management of the organization.
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3.2 FORMATION
1. A corporation is formed under a state statute when persons, called incorporators, file
articles of incorporation and receive a certificate of incorporation (a corporate charter)
from the state.
2. Classification. Corporations are classified in a variety of ways.
a. A private corporation is organized to earn profits for its owners (for-profit corporation)
or for charitable, educational, social, religious, or philanthropic purposes (nonprofit
corporation).
1) A close (or closely held) corporation often has the following features:
a) It is owned by a relatively small number of shareholders.
b) It does not sell its stock to the public, so liquidating an investment or
raising equity capital may be difficult.
c) Its officers and directors own all the stock.
d) Shareholders are active in management and control.
e) Transfer of shares is often restricted.
f) A supermajority may be required for important actions.
2) A publicly held corporations stock is sold to the public at large, generally on a
nationally recognized stock exchange. Its share price quotations are regularly
published.
b. Quasi-public corporations owe a duty to the public because they enjoy a favored
status granted by the state; e.g., a utility may enjoy monopoly status and a limited
power of eminent domain. They are highly regulated.
c. A public corporation is organized for public purposes related to the administration of
government, e.g., an incorporated municipality. It is formed by specific legislation
that defines its purpose and powers. It may be funded by local taxes.
d. A corporation is classified as domestic in the state in which it is organized, i.e., where
its articles of incorporation are filed. It cannot be required to incorporate in any other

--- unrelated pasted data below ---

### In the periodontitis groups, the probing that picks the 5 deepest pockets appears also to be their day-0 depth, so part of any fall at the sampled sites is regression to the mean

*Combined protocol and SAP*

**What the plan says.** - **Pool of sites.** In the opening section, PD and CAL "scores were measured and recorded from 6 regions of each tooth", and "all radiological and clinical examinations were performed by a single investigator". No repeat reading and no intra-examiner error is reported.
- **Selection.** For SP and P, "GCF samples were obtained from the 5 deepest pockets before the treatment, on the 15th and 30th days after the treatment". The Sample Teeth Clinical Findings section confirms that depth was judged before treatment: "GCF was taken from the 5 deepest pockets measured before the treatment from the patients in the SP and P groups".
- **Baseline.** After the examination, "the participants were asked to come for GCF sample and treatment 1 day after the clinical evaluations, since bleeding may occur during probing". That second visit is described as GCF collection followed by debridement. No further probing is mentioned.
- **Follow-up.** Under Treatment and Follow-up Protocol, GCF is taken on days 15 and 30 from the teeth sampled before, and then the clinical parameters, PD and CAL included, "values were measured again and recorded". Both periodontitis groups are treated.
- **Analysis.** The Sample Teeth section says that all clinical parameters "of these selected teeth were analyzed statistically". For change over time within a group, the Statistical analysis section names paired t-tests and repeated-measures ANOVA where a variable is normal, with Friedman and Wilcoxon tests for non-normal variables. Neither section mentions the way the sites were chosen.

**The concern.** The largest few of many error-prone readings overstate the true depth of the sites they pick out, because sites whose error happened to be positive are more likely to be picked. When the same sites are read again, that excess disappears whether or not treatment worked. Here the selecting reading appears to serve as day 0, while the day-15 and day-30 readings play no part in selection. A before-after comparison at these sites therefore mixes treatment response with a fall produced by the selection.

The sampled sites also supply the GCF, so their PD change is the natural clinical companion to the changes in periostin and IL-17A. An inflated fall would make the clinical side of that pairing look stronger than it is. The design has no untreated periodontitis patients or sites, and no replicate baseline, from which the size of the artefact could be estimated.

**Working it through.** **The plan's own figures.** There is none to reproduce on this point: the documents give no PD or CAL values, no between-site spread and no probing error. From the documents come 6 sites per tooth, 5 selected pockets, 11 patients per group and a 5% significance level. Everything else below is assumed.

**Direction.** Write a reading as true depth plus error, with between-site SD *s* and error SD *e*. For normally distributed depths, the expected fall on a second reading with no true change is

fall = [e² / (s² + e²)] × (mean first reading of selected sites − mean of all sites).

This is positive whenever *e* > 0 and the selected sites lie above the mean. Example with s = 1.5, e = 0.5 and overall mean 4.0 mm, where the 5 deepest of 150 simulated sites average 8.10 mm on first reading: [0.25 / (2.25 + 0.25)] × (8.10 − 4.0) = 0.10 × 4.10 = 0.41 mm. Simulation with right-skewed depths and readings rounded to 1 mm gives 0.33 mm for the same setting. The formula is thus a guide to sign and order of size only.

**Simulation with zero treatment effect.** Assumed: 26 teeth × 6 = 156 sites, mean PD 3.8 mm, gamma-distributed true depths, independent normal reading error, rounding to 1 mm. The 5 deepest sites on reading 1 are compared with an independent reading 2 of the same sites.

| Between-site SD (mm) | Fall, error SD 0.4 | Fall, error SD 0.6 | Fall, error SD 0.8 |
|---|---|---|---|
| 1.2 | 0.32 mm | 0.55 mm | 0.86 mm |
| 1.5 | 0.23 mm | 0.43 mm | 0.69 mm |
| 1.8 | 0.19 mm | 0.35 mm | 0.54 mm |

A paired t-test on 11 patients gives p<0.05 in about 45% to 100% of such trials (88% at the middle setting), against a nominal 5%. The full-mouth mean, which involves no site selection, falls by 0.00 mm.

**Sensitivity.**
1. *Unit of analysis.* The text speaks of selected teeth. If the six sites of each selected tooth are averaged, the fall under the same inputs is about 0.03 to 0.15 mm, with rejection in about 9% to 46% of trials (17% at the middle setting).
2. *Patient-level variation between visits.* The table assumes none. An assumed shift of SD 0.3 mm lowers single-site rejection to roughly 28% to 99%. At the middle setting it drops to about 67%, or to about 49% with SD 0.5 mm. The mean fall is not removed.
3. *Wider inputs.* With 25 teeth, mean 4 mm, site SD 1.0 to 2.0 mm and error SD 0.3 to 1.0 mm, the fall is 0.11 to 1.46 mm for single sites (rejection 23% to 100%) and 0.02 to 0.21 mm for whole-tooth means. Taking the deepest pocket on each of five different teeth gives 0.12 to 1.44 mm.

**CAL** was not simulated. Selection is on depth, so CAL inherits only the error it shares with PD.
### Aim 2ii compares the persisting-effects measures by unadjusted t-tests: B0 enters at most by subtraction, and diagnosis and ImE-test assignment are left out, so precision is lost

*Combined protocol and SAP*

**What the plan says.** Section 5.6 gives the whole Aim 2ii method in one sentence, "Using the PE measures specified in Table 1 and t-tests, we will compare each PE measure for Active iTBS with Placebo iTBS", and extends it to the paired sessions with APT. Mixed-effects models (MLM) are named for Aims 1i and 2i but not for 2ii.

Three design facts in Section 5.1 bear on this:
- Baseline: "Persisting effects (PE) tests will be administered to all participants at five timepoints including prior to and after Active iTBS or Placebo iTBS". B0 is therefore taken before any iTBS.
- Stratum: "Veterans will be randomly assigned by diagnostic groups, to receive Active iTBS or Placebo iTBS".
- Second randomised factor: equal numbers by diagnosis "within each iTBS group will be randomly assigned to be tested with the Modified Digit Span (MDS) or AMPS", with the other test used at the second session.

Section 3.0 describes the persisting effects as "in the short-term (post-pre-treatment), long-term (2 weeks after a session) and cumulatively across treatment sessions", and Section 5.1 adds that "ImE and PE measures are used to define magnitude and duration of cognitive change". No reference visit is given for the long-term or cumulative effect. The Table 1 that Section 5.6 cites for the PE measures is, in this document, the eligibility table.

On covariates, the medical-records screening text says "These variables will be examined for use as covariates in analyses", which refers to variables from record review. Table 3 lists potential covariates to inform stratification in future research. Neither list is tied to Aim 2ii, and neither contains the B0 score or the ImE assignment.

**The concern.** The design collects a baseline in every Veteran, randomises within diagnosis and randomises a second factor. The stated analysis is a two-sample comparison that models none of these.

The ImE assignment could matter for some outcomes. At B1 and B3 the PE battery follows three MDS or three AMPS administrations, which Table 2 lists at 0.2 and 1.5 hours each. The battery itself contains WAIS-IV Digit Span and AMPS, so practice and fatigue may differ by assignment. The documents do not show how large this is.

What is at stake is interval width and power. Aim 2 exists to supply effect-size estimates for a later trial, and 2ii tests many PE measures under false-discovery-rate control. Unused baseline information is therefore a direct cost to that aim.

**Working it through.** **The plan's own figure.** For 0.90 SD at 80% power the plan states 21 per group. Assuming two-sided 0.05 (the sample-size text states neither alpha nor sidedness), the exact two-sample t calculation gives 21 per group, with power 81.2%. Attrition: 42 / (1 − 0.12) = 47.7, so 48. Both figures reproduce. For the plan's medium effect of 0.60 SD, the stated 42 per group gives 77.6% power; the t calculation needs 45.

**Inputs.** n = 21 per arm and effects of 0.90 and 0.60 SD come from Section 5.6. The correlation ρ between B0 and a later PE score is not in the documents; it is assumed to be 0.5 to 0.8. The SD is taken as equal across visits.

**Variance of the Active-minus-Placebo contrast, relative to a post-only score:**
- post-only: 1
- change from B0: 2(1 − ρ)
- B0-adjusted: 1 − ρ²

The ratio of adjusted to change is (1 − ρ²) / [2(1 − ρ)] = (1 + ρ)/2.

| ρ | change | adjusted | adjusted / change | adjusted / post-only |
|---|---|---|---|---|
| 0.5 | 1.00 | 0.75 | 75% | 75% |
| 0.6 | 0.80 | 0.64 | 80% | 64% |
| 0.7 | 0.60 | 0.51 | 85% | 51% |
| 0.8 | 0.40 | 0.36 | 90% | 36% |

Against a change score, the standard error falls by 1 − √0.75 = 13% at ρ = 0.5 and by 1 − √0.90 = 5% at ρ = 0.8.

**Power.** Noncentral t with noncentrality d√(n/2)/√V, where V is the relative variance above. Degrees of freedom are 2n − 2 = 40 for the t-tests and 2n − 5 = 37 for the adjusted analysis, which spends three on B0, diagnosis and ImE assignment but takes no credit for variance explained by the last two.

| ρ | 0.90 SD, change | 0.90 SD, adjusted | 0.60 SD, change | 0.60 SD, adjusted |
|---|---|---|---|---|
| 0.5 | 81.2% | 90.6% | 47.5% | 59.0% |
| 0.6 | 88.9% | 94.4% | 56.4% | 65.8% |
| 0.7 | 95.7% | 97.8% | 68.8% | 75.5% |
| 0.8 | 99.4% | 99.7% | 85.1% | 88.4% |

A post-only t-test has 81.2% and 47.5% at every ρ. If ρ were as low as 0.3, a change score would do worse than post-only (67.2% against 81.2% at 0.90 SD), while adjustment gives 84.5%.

state.
e. A corporation is foreign in every other state. A certificate of authority required to do
business within the borders of another state is obtained by
1) Filing appropriate documents with the secretary of state,
2) Paying required fees, and
3) Designating a resident agent.
f. A corporation organized in another country is classified as alien. It must obtain a
certificate of authority to do business from each host state.
g. An S corporation is a close corporation whose shareholders have elected under
federal law to be taxed similarly to a partnership. Hence, an S corporation does not
usually pay income tax. (It should be distinguished from a C corporation, that is, an
entity subject to the corporate income tax.) The shareholders report their
proportionate shares of the entitys income, losses, deductions, and credits,
regardless of whether they have received distributions. S corporation status is
terminated immediately when any one of the following eligibility requirements is no
longer met:
1) The corporation may have only one class of stock.
2) The number of shareholders is limited to 100, but family members may elect to
be treated as one shareholder.
3) The corporation must be incorporated in the U.S.
2 SU 3: Corporations: Formation, Powers, and Financing
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4) An S corporation should not have excessive net passive investment income.